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The Mall Sales Tax Trap:
Study documents the price that localities pay
for lusting after big retailers and their tax revenues.

Los Angeles Times - Monday, July 19, 1999

Local government in California needs rescuing from the sales tax trap. Increasingly, cities are striking a Faustian bargain as they compete for big retail businesses and the sales tax revenue they generate. Given a choice among an industrial park, a housing development and a shopping mall, cities will usually pick the mall, offering tax incentives, zoning exemptions and other favors to win it. "Cash boxes" such as Kmart stores and auto malls are prize catches. The reason is that localities get to keep part of the statewide sales tax raised in their boundaries, with no strings attached.

Anecdotal evidence of winners and losers abounds. Cerritos, for example, finances a good portion of its city government with sales tax proceeds from the giant auto mall and shopping center that bracket the 605 Freeway. But the zeal with which cities pursue sales taxes has its costs. For the first time, researchers have documented the sacrificing of sensible planning and the disregard of the wider needs of the community, from housing to jobs.

The study, by the Public Policy Institute of California, a San Francisco-based nonprofit research group, is based on detailed interviews with officials of more than 300 cities. It finds that the quest for sales tax revenues is the biggest single influence on land development. This happens even though sales tax income statewide is stagnant, influenced by growing tax-free sales of out-of-state catalog companies and Internet retailers.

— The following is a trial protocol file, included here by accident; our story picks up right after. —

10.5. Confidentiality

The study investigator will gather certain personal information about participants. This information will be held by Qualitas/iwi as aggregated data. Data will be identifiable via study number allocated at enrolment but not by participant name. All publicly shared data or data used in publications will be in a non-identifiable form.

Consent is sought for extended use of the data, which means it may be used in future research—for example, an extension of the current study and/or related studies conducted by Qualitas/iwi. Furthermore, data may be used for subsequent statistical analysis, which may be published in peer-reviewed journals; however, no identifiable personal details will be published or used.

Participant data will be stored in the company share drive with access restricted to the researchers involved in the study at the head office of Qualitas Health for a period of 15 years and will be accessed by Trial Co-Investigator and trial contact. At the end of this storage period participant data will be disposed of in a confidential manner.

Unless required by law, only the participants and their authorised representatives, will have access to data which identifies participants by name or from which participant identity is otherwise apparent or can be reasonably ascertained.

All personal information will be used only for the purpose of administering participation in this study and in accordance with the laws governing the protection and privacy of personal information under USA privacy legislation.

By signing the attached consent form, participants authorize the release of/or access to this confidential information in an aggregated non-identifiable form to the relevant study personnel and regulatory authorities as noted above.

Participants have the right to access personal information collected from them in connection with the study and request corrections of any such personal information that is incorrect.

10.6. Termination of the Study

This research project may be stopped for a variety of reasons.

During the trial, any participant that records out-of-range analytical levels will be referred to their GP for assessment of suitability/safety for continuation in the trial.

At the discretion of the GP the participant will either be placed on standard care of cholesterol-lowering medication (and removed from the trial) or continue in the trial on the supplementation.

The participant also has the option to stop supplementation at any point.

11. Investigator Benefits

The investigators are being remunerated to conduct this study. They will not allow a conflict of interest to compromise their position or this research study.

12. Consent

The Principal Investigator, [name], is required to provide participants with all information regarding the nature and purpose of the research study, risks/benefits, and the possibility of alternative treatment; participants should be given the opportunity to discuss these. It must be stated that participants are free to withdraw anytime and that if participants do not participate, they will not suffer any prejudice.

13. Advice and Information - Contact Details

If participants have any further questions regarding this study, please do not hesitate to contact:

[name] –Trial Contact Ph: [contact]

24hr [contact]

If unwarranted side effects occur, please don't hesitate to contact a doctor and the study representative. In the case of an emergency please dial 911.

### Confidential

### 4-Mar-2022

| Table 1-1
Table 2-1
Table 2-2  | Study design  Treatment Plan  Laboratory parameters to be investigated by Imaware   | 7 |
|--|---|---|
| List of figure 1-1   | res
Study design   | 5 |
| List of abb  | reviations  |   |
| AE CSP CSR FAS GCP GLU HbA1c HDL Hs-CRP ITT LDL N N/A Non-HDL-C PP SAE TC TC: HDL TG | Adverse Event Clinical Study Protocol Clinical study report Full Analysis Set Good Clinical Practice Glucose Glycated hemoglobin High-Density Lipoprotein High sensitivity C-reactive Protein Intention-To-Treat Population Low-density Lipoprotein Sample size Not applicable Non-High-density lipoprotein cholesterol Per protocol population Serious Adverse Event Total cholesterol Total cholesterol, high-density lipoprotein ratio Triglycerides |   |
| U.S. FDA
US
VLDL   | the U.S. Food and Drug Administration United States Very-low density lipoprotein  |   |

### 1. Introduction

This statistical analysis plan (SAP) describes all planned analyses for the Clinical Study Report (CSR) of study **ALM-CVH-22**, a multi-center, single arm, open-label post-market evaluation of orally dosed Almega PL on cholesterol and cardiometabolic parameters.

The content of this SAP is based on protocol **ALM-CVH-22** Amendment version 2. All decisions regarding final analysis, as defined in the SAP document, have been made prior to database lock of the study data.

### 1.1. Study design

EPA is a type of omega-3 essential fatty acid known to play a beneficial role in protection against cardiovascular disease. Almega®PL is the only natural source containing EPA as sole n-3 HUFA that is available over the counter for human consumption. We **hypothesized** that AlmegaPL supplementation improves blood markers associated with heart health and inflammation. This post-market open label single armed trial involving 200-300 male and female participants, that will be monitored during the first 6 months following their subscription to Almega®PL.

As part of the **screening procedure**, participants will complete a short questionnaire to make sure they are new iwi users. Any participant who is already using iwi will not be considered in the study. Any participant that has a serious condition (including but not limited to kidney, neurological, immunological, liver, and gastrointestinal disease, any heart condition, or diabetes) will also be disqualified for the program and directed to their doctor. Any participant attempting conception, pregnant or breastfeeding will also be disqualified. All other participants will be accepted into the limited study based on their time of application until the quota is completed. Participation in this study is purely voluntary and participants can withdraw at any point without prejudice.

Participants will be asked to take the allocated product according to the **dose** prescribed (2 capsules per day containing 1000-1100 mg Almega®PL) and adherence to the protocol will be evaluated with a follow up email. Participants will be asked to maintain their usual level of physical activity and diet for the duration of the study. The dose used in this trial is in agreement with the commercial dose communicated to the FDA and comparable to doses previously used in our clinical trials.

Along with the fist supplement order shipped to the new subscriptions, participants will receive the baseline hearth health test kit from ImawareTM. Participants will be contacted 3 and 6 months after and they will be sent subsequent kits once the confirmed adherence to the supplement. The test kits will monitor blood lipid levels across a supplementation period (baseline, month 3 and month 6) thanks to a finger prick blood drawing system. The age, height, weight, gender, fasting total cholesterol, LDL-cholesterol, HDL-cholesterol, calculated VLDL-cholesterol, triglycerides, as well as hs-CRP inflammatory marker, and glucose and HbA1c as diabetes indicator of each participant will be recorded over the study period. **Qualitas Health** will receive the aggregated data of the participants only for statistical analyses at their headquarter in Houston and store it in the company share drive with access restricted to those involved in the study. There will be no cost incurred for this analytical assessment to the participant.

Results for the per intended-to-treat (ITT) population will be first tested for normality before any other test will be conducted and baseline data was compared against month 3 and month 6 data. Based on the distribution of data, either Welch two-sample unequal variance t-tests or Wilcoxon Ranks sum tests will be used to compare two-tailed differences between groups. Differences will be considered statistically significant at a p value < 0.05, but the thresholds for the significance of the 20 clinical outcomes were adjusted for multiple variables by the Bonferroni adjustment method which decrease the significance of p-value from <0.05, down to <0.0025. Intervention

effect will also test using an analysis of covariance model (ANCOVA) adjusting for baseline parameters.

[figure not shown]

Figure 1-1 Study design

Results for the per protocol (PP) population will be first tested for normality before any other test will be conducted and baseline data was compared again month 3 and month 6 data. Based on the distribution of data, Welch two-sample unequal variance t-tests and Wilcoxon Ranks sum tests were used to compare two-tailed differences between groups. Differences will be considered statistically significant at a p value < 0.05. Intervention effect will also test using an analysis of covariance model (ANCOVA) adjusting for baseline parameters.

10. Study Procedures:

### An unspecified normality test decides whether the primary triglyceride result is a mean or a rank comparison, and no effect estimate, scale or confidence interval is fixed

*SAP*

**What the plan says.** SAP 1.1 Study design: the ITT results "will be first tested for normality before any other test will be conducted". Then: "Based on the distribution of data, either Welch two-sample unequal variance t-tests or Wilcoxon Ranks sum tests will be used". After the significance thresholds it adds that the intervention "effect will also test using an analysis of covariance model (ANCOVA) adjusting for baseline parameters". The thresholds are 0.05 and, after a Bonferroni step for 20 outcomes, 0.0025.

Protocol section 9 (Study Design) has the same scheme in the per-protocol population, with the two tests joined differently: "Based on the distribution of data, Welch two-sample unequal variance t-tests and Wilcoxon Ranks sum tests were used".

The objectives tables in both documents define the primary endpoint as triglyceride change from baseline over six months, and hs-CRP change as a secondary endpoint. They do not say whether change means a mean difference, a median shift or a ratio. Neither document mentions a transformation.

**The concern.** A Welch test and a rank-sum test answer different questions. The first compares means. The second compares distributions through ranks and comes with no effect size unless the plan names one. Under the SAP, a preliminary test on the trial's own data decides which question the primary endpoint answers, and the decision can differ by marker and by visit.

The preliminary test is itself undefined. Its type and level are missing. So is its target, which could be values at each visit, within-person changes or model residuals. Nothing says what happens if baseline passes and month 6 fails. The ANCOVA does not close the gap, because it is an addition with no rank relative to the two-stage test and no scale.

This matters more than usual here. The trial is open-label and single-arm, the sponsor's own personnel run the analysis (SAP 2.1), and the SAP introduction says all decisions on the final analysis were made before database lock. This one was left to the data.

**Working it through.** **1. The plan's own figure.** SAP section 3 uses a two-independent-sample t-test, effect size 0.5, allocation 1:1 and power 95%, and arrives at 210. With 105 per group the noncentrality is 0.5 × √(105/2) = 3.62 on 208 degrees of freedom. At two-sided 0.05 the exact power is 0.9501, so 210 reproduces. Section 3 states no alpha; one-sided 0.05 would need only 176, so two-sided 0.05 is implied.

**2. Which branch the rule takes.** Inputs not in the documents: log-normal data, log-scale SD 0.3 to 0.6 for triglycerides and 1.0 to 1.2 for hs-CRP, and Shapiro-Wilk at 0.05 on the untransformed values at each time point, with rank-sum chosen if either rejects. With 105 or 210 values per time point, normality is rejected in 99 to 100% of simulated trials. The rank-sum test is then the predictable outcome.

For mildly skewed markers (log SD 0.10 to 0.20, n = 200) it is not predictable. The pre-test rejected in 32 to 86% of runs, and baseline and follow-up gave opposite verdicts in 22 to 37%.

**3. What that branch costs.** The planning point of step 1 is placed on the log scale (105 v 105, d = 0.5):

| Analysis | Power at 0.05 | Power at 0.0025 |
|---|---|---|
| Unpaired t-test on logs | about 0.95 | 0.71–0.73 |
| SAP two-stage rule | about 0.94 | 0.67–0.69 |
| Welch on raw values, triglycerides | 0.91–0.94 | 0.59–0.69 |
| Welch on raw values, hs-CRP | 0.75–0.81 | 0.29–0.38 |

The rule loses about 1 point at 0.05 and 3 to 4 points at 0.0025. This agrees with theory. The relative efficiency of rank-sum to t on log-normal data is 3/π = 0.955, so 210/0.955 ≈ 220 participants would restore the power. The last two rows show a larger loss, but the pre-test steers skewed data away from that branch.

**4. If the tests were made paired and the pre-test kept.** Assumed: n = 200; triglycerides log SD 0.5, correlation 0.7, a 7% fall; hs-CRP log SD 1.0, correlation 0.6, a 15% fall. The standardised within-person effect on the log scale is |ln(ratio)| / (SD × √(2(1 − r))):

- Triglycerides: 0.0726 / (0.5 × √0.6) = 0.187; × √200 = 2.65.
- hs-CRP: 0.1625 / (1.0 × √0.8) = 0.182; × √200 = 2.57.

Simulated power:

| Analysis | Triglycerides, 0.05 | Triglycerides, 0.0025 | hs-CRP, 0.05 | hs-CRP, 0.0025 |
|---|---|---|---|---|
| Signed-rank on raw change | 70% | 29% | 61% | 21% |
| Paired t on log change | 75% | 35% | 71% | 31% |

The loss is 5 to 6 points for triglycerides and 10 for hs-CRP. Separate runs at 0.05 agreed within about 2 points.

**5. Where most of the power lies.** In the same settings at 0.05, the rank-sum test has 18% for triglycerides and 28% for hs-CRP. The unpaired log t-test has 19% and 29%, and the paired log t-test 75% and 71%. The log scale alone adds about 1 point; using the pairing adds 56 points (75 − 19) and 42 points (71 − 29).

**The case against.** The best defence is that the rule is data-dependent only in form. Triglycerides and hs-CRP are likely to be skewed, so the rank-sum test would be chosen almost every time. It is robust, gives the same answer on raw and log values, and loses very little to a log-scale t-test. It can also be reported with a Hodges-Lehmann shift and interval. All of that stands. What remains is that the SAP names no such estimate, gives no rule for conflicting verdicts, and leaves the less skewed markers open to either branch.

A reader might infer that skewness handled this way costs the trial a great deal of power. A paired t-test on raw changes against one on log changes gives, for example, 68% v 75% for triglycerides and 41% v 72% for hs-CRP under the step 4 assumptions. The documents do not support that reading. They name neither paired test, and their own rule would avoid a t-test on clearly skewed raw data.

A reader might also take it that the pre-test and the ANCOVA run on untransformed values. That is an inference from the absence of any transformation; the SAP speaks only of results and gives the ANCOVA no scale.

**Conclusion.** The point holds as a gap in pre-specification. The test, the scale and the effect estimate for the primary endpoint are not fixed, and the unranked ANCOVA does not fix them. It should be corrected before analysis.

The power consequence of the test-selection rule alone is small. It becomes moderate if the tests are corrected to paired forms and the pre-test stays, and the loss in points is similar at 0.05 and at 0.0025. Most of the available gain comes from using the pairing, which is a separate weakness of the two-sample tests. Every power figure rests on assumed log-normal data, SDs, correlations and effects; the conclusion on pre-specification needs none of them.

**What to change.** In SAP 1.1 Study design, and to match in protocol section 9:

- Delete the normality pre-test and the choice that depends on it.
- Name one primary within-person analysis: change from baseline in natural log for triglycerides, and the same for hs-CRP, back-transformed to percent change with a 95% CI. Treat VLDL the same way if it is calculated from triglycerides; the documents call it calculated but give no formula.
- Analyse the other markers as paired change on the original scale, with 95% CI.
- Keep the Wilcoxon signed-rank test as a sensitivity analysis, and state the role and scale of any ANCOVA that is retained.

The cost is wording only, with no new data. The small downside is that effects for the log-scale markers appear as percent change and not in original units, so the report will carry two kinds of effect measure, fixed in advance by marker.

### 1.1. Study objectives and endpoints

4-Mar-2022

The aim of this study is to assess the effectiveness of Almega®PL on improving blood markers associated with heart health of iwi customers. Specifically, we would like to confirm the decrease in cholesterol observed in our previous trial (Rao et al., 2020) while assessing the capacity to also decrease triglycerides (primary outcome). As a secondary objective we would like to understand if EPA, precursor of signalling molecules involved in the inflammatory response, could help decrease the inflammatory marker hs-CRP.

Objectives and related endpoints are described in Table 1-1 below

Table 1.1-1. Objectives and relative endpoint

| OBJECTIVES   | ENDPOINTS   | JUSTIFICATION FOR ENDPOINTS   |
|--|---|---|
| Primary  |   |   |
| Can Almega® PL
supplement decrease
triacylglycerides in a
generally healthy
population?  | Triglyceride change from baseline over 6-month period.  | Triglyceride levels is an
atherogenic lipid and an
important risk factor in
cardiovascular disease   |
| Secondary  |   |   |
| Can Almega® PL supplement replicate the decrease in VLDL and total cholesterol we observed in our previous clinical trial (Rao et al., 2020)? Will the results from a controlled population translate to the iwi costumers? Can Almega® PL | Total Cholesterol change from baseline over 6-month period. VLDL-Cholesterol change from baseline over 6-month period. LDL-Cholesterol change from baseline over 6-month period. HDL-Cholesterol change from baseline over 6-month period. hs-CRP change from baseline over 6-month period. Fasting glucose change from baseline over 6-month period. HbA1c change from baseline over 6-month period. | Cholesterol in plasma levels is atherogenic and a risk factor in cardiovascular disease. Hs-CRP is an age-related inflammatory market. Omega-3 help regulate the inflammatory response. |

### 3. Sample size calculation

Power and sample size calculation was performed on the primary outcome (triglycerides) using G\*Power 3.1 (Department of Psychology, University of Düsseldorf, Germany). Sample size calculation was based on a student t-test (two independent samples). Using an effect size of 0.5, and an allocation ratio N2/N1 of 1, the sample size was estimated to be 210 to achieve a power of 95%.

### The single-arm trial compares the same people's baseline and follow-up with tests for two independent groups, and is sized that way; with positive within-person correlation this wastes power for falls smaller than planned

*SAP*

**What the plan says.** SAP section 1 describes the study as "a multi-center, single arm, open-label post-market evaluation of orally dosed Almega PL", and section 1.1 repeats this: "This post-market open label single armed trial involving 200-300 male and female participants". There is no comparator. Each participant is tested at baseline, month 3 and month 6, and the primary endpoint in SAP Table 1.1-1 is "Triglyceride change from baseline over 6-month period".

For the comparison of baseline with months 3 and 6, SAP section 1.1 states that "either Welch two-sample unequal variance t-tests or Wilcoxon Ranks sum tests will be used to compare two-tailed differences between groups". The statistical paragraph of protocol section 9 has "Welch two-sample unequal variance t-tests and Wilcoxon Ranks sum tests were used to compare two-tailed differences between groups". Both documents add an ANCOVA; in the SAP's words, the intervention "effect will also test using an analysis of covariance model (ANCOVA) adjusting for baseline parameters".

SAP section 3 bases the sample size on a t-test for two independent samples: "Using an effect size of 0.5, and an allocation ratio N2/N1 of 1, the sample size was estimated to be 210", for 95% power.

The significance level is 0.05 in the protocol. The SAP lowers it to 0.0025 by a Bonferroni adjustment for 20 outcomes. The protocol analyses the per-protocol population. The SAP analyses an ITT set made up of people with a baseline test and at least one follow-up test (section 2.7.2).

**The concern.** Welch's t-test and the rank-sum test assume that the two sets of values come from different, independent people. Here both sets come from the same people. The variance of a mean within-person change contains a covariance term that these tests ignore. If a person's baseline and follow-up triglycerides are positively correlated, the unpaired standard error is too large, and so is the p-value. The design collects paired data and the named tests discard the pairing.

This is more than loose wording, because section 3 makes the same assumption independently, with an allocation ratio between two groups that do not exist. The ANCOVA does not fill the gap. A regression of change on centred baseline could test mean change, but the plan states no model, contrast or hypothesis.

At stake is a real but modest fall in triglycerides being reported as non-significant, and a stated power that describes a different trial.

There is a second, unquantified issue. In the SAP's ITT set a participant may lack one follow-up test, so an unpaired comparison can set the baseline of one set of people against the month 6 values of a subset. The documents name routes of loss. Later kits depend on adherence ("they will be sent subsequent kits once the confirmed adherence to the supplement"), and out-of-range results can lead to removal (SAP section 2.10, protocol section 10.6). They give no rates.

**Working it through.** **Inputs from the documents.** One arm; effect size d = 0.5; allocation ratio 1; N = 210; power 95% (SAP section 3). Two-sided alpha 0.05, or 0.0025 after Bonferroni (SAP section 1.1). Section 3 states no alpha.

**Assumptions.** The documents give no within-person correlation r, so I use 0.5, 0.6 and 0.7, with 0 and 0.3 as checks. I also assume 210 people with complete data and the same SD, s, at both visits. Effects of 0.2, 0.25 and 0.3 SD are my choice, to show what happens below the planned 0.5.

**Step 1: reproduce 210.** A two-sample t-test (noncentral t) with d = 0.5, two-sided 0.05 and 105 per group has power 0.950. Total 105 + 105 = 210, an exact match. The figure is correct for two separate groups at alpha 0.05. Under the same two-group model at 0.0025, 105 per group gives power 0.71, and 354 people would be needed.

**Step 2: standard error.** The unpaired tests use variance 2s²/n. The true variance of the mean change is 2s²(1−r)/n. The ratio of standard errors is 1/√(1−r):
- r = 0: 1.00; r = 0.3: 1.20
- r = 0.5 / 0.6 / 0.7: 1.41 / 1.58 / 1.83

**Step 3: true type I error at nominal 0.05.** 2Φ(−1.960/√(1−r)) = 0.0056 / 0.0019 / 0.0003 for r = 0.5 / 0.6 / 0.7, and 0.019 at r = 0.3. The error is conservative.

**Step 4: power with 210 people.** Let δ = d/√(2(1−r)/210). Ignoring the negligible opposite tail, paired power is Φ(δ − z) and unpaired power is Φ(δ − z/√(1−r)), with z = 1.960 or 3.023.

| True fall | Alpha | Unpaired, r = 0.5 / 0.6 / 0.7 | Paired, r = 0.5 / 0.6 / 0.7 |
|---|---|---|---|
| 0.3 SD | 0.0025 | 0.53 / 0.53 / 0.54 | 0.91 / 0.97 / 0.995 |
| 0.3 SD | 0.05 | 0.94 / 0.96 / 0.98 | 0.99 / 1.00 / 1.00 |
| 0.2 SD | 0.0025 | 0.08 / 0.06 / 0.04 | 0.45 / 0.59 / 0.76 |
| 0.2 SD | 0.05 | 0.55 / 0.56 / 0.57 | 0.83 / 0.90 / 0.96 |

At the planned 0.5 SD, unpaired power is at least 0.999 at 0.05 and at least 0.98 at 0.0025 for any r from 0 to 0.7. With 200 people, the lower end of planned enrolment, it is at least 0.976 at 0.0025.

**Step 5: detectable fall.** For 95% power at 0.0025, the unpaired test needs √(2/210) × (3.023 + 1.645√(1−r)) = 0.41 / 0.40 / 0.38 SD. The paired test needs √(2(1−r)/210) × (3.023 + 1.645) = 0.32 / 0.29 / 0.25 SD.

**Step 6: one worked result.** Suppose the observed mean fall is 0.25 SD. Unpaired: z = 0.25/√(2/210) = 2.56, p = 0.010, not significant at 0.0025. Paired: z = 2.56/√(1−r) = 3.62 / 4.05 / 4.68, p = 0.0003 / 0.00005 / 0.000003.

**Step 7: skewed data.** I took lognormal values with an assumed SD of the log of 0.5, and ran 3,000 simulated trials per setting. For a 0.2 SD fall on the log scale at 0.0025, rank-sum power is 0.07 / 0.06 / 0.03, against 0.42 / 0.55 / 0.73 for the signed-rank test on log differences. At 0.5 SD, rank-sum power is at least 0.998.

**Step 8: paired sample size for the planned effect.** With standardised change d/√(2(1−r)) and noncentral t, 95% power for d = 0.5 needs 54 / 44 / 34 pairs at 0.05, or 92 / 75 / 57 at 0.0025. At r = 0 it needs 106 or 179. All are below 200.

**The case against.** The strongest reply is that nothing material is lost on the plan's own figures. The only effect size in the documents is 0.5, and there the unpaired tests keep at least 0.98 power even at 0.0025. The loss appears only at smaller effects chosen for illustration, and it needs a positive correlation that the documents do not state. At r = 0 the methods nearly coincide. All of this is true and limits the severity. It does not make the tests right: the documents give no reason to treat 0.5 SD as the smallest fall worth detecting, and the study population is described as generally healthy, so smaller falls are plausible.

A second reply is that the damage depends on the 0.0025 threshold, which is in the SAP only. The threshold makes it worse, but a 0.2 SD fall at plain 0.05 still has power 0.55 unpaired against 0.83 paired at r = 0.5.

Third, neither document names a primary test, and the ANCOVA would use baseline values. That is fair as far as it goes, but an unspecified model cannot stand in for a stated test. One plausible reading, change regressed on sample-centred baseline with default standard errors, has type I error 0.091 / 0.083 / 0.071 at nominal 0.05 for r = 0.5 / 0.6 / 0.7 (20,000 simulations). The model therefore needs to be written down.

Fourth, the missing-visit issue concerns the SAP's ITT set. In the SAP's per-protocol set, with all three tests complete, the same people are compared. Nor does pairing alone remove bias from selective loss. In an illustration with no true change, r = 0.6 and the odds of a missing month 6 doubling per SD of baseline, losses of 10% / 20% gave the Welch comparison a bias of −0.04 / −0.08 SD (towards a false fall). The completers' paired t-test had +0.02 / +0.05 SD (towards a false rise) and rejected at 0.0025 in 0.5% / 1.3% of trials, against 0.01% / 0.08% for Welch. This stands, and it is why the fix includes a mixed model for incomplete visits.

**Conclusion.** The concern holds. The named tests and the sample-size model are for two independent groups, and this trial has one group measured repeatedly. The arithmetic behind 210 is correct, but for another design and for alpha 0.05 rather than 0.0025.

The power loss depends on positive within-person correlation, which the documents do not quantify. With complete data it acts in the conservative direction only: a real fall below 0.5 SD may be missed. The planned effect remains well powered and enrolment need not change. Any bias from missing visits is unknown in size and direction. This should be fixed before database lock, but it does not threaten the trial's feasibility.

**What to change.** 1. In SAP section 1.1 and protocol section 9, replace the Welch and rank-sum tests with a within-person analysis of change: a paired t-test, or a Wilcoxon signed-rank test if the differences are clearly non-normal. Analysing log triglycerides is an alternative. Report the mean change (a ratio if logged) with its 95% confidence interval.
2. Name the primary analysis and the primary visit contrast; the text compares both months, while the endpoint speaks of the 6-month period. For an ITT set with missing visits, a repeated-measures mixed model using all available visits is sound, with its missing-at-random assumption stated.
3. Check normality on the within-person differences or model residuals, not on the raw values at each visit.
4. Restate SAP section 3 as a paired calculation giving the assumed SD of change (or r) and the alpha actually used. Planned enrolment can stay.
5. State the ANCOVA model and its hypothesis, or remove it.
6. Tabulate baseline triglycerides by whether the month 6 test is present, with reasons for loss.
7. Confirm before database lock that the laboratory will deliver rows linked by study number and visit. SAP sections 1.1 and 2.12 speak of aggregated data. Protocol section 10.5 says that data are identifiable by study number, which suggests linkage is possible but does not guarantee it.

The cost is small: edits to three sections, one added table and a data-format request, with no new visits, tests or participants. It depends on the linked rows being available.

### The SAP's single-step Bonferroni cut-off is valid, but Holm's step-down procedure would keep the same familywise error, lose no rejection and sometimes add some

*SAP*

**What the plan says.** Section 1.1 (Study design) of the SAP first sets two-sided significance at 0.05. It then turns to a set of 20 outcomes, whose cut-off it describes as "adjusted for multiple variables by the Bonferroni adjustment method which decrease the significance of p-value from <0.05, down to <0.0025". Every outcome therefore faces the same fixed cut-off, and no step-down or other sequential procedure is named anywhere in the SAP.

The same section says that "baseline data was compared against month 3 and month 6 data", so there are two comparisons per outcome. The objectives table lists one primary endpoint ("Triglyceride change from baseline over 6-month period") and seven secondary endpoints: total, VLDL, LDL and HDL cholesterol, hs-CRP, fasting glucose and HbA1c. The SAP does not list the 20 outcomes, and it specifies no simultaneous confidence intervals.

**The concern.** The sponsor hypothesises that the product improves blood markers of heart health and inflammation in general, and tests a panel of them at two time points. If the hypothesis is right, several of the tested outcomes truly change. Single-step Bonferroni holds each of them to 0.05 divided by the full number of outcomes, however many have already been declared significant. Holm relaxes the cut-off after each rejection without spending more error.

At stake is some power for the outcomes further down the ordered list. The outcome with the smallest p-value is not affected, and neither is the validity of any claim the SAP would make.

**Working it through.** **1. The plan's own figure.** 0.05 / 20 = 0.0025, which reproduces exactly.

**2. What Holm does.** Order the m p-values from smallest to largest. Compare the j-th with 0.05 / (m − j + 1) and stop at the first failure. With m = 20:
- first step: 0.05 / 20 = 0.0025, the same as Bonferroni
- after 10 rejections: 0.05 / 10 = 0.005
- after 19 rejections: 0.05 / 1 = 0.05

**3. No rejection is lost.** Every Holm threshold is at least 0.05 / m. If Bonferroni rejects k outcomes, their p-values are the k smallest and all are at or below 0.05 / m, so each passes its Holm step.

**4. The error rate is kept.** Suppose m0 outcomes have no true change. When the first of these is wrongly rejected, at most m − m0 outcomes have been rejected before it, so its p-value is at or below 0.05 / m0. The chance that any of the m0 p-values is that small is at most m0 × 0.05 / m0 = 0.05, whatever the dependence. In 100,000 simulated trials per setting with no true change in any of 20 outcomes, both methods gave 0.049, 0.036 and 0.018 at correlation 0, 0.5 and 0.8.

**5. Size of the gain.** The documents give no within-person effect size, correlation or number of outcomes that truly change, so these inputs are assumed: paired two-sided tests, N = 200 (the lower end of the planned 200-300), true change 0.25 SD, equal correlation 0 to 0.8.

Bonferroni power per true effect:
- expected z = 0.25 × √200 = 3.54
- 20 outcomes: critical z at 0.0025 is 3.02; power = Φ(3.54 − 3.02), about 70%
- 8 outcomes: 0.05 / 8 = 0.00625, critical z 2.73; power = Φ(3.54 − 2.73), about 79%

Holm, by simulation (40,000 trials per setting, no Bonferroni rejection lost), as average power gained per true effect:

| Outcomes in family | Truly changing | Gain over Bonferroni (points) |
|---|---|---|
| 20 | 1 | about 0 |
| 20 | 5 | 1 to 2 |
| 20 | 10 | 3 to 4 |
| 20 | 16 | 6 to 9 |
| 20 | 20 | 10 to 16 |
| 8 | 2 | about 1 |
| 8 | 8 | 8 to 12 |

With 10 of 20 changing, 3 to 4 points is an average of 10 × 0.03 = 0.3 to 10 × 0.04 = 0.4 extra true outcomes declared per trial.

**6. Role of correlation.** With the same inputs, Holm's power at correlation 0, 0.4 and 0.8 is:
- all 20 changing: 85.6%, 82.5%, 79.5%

Since 1956, cities and counties have received one cent for every dollar of taxable sales in their jurisdictions. Sacramento collects the money as part of the 7.25% general statewide sales tax and returns it to local government. Sales taxes account for an average of only 10% of cities' revenues, but it's an important share because the cities can spend the money as they wish. This is especially important because cities and counties have lost major portions of their property tax revenues in the past 25 years.

State government sends other forms of aid to cities and counties but often dictates how the money is to be used. Local governments plead for more flexibility, arguing that they know best how to spend their funds, and they are correct.

There has been lots of talk about reform in recent years but little action. This might be the year to finally get something done. Legislative leaders and Gov. Gray Davis support a change, and several blue-ribbon commissions are studying ways to redistribute the fiscal pie among the state and the localities. Any of those ways might require a constitutional amendment.

The commissions should come to a decision, and legislative leaders should make it their priority to draft and approve any necessary legislation or amendments for California voters to consider next year. The issue has momentum now, and if lawmakers miss this chance it might be years before it is revisited. In the absence of reform, cities will continue to fight one another for auto malls.

Copyright 1999 Los Angeles Times. All Rights Reserved

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